-- Parse the JSON data
    local data, pos, err = json.decode( params.post_data )
    if err then
        -- Signal requester there was a problem and log the error message and data received.
        luup.log( "RoomMeHandler invalid JSON data at " .. tostring(pos) .. ": " .. tostring(err), 1 )
        luup.log( data, 1 )
        return "Invalid request data", "text/plain"
    end
    if "RoomEntry" == data.event then
		luup.log( data.event )
        -- Add your code here to handle a RoomEntry event
    elseif "RoomExit" == data.event then
		luup.log( data.event )
        -- Add your code here to handle a RoomExit event
    else
        -- Unhandled event type (use of tostring() is defensive/guard nil)
        luup.log( "Ignoring unhandled event " .. toString( data.event ), 2 )
        return "Ignored unhandled event", "text/plain"
    end
    return "OK", "text/plain"
end

Looks fine. Somehow the POST body is not making it in your request. I just tested this with Postman and it works fine.

Hummm, I’m drawing blanks here, I’ve just tried a different POST script, but it’s still the same result in the logs ?

local http = require("socket.http");
local ltn12 = require("ltn12");
local path = "http://192.168.102.10:3480/data_request?id=lr_RoomMe"
local body = [[ {"type": "Event","userId": 0, "userName": "Joe", "roomName": "Living Room", "sensorId": "98072D0B9B72", "event": {"name": "RoomEntry", "inControl": true}} ]]
local response_body = { }
local res, code, response_headers, status = http.request
{
    url = path,
    method = "POST",
    headers =
    {
          ["Content-Type"] = "application/json",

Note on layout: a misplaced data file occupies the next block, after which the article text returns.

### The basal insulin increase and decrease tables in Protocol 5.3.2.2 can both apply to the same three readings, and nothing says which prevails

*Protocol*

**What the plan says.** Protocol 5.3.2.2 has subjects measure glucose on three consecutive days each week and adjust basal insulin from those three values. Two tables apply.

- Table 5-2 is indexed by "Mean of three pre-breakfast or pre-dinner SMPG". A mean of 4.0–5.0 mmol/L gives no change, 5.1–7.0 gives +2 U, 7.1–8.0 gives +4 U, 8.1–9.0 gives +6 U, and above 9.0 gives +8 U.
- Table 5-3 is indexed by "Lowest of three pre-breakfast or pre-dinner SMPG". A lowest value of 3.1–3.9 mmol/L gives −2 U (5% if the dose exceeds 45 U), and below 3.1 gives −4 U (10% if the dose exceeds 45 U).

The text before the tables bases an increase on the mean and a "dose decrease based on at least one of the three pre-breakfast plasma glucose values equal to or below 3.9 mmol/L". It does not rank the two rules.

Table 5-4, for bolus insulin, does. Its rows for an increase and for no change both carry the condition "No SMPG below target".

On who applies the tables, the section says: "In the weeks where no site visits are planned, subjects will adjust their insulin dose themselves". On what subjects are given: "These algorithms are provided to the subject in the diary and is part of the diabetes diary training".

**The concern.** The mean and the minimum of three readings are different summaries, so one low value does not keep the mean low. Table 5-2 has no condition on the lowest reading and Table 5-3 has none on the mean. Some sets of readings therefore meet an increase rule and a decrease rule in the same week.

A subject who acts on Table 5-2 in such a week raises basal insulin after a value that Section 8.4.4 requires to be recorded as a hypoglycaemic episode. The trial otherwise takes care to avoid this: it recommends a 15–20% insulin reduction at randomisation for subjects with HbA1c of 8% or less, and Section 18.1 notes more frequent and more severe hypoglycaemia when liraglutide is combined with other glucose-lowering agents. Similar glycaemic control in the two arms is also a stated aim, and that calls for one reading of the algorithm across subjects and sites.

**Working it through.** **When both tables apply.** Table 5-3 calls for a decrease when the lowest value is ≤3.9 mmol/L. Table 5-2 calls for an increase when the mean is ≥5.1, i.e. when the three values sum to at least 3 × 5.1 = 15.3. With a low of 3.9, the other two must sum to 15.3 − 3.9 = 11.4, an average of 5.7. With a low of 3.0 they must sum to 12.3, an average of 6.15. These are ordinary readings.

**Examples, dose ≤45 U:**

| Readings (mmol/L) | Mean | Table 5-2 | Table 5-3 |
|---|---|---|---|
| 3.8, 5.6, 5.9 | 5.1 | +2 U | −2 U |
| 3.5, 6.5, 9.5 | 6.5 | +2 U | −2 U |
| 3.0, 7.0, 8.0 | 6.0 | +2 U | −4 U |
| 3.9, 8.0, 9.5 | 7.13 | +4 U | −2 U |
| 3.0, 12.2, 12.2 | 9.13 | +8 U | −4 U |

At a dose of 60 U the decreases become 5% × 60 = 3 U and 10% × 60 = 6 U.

["Content-Length"] = body:len()
    },
    source = ltn12.source.string(body),
}

print(res, code, response_headers, status)

The print output was as follows

1     200     table: 0x236ea70     HTTP/1.1 200 OK

But the log still shows the same.

01	07/28/21 9:19:05.754	LuaInterface::CallFunction_Request function RoomMeHandler name RoomMe failed /usr/lib/lua/dkjson.lua:693: bad argument #2 to 'pegmatch' (string expected, got nil) <0x73e4a520>
02	07/28/21 9:19:05.754	JobHandler_LuaUPnP::REQ_Handler handler failure for lr_RoomMe <0x73e4a520>

Also what’s Postman ?

I added some additional debug content to the start of the RoomMeHandler function.

function RoomMeHandler( req, params, outputfmt )
	luup.log("RoomMe Starting")
	luup.log(req, params, outputfmt)
	luup.log("req = ", req)
	luup.log("params = ", params)
	luup.log("outputfmt = ", outputfmt)
    local json = require( 'dkjson' ) -- typical/default JSON parser for Vera
    ..

Which didn’t help much, other than perhaps confirming the handler function is not seeing/receiving the json ?

50	07/28/21 9:40:37.378	luup_log:0: RoomMe Starting <0x7462c520>
01	07/28/21 9:40:37.378	luup_log interface 0xe5b7d8 args 3 <0x7462c520>
01	07/28/21 9:40:37.379	LuaInterface::CallFunction_Request function RoomMeHandler name RoomMe failed /usr/lib/lua/dkjson.lua:693: bad argument #2 to 'pegmatch' (string expected, got nil) <0x7462c520>
02	07/28/21 9:40:37.380	JobHandler_LuaUPnP::REQ_Handler handler failure for lr_RoomMe <0x7462c520>

It’s actually not even logging based on your code vs the log snippet you posted. Or you posted the wrong snippet.

Your use of luup.log() is incorrect, so that may be why as well. The first argument should be the string to be logged. If you have any follow-on or inserted data, you have to stringify it and concatenate it; you can’t supply it as additional arguments as you have done. The second argument, which is optional, is a log level for the string (50 is debug and the default, 1 is error and will appear in red, 2 is warning and will appear in yellow, other values are used by Luup to differentiate logging from different subsystems).